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Anti-overdose drug naloxone has been in clinical use since the 1970s but not always where it’s needed most. The Guardian’s Jamie Grierson visited Redcar in North Yorkshire where a group of former drug users provide at-risk people with kits that could save their lives. (Guardian Podcast).
A drug which can reverse the effects of an overdose will be trialled by police in Wales. The North Wales force will train 12 officers in Flintshire to administer Naloxone via a nasal spray in a six-month trial starting in March. Police and crime commissioner Arfon Jones said for officers protecting the public and their welfare it was another “tool in their armoury”.
Drug-related deaths will not come down from record levels unless the government invests in treatment services, experts behind a pioneering project to save lives have said. The most recent official figures show that 4,359 deaths from drug poisoning were recorded in England and Wales in 2018, the highest number since records began in 1993, with around two-thirds attributed to drug misuse.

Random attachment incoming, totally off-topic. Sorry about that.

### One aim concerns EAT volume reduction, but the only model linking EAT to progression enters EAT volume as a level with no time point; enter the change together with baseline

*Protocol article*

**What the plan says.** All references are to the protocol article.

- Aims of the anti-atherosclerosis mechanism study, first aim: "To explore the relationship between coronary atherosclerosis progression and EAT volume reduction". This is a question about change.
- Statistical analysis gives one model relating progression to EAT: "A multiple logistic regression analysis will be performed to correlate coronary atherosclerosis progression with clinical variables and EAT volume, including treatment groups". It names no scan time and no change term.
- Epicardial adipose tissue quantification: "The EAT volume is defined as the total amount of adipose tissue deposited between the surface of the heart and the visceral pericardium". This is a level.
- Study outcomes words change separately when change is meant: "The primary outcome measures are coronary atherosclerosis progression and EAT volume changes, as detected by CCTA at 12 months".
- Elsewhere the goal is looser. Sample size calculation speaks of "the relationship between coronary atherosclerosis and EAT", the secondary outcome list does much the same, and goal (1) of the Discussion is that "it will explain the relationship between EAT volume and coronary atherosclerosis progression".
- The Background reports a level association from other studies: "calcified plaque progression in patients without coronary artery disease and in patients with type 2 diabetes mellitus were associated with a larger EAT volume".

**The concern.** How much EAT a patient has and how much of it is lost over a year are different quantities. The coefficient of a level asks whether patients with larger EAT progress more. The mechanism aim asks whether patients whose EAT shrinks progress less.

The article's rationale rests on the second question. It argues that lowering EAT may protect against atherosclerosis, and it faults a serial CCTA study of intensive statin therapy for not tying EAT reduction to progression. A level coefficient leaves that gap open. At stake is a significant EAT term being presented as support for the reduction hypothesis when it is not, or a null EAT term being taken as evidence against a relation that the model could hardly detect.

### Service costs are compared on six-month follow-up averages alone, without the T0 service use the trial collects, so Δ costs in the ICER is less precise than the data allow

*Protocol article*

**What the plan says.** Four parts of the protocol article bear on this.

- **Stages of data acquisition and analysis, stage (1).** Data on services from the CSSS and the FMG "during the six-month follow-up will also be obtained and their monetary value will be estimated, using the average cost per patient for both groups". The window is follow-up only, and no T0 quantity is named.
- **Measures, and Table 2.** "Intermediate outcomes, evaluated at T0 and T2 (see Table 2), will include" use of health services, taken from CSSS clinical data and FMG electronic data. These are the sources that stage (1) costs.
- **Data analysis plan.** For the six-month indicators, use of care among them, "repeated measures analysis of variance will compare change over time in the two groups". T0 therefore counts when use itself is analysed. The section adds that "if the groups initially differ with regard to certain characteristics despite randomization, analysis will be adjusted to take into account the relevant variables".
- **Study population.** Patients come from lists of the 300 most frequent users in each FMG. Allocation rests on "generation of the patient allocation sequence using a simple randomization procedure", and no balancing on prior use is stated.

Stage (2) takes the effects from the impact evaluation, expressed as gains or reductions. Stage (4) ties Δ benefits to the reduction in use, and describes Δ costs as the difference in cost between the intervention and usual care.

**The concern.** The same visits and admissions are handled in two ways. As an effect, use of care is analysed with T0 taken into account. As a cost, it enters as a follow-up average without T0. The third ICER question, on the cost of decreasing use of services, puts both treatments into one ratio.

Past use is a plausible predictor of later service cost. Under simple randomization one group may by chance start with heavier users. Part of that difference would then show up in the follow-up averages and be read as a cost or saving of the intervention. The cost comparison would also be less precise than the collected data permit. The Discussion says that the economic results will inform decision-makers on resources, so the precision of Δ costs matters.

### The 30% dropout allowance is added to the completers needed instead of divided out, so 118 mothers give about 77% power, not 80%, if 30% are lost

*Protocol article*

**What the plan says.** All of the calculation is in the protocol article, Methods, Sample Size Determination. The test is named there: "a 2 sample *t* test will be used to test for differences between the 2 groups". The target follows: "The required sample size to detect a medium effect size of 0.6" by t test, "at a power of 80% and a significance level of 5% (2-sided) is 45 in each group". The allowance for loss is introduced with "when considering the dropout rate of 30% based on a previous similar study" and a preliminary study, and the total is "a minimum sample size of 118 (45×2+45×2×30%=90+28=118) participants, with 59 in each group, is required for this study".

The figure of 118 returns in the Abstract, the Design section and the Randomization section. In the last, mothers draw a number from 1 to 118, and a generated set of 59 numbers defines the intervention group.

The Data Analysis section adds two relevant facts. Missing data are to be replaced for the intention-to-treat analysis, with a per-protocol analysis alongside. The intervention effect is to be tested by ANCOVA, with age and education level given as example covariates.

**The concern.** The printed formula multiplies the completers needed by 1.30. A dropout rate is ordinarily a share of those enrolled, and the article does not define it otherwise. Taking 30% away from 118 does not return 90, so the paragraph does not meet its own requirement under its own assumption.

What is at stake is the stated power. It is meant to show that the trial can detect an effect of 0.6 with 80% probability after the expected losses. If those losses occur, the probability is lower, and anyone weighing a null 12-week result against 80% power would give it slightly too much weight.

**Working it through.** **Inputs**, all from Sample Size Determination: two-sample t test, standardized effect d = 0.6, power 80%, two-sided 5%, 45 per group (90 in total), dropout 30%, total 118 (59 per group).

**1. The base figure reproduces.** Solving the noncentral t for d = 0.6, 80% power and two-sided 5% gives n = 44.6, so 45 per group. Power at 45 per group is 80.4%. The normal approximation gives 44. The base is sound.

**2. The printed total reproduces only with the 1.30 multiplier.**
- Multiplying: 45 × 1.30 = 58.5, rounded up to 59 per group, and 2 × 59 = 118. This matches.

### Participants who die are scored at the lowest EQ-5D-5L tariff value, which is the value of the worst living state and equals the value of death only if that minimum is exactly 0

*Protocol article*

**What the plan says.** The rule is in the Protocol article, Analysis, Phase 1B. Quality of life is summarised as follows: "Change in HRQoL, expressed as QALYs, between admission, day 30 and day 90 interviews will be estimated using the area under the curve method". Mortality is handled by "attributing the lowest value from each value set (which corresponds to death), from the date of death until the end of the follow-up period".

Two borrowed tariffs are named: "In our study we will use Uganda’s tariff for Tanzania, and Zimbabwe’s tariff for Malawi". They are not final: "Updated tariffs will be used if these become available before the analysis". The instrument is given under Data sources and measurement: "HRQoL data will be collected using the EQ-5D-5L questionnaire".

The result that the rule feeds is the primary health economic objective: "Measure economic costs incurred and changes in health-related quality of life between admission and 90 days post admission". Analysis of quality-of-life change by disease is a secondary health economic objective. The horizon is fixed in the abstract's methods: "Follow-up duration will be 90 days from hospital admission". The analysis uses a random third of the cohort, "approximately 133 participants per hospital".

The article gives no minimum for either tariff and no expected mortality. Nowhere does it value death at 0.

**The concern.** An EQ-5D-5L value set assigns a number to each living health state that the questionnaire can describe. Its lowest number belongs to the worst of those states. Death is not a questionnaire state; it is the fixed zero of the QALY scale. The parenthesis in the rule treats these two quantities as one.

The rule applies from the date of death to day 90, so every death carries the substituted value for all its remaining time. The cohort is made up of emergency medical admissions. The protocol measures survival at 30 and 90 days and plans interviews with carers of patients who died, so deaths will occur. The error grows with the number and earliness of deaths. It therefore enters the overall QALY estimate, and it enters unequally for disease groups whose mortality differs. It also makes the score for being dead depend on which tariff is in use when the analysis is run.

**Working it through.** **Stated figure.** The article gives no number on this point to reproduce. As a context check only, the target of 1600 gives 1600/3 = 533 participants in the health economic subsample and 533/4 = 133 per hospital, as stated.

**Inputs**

Under the project, a team of peers – people with lived experience of drug issues – take an intravenously administered medication called naloxone out on to the streets and train members of the community, including active drug users, in how to use it. The main life-threatening effect of an opioid overdose is to slow down or stop breathing. Naloxone blocks this effect and reverses breathing difficulties.
The number of times Northern Ireland’s ambulance service administered a drug to reverse overdoses has risen by 40% since 2017, official figures show. Naloxone, which temporarily reverses the effects of opioid overdoses, was administered 876 times in 2019. This is 200 times more than two years ago, according to Northern Ireland Ambulance Service (NIAS) figures.
We’ve all seen the videos of first responders administering naloxone — a lifesaving drug — to someone overdosing. But what if the person was alone at the time of an overdose? A Northwestern University professor has developed an implantable device that would administer the drug when it senses a person is overdosing.